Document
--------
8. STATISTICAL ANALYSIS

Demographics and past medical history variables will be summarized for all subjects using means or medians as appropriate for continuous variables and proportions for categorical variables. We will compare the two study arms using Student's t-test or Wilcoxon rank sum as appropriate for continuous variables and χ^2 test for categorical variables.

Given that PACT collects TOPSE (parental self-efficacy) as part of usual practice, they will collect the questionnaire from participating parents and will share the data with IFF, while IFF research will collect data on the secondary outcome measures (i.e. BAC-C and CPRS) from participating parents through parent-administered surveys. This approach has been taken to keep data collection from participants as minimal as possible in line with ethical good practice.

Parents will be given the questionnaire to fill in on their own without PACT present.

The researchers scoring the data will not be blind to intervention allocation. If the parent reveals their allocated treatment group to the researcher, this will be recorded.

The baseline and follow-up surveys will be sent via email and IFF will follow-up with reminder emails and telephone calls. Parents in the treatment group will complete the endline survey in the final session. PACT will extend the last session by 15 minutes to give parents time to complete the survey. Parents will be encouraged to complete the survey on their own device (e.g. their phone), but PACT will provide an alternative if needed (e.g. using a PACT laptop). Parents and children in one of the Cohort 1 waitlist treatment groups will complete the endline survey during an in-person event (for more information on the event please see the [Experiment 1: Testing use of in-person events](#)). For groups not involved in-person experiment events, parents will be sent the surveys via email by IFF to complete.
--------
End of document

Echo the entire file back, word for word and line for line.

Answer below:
8. STATISTICAL ANALYSIS

Demographics and past medical history variables will be summarized for all subjects using means or medians as appropriate for continuous variables and proportions for categorical variables. We will compare the two study arms using Student's t-test or Wilcoxon rank sum as appropriate for continuous variables and χ^2 test for categorical variables.

Given that PACT collects TOPSE (parental self-efficacy) as part of usual practice, they will collect the questionnaire from participating parents and will share the data with IFF, while IFF research will collect data on the secondary outcome measures (i.e. BAC-C and CPRS) from participating parents through parent-administered surveys. This approach has been taken to keep data collection from participants as minimal as possible in line with ethical good practice.

Parents will be given the questionnaire to fill in on their own without PACT present.

The researchers scoring the data will not be blind to intervention allocation. If the parent reveals their allocated treatment group to the researcher, this will be recorded.

The baseline and follow-up surveys will be sent via email and IFF will follow-up with reminder emails and telephone calls. Parents in the treatment group will complete the endline survey in the final session. PACT will extend the last session by 15 minutes to give parents time to complete the survey. Parents will be encouraged to complete the survey on their own device (e.g. their phone), but PACT will provide an alternative if needed (e.g. using a PACT laptop). Parents and children in one of the Cohort 1 waitlist treatment groups will complete the endline survey during an in-person event (for more information on the event please see the [Experiment 1: Testing use of in-person events](#)). For groups not involved in-person experiment events, parents will be sent the surveys via email by IFF to complete.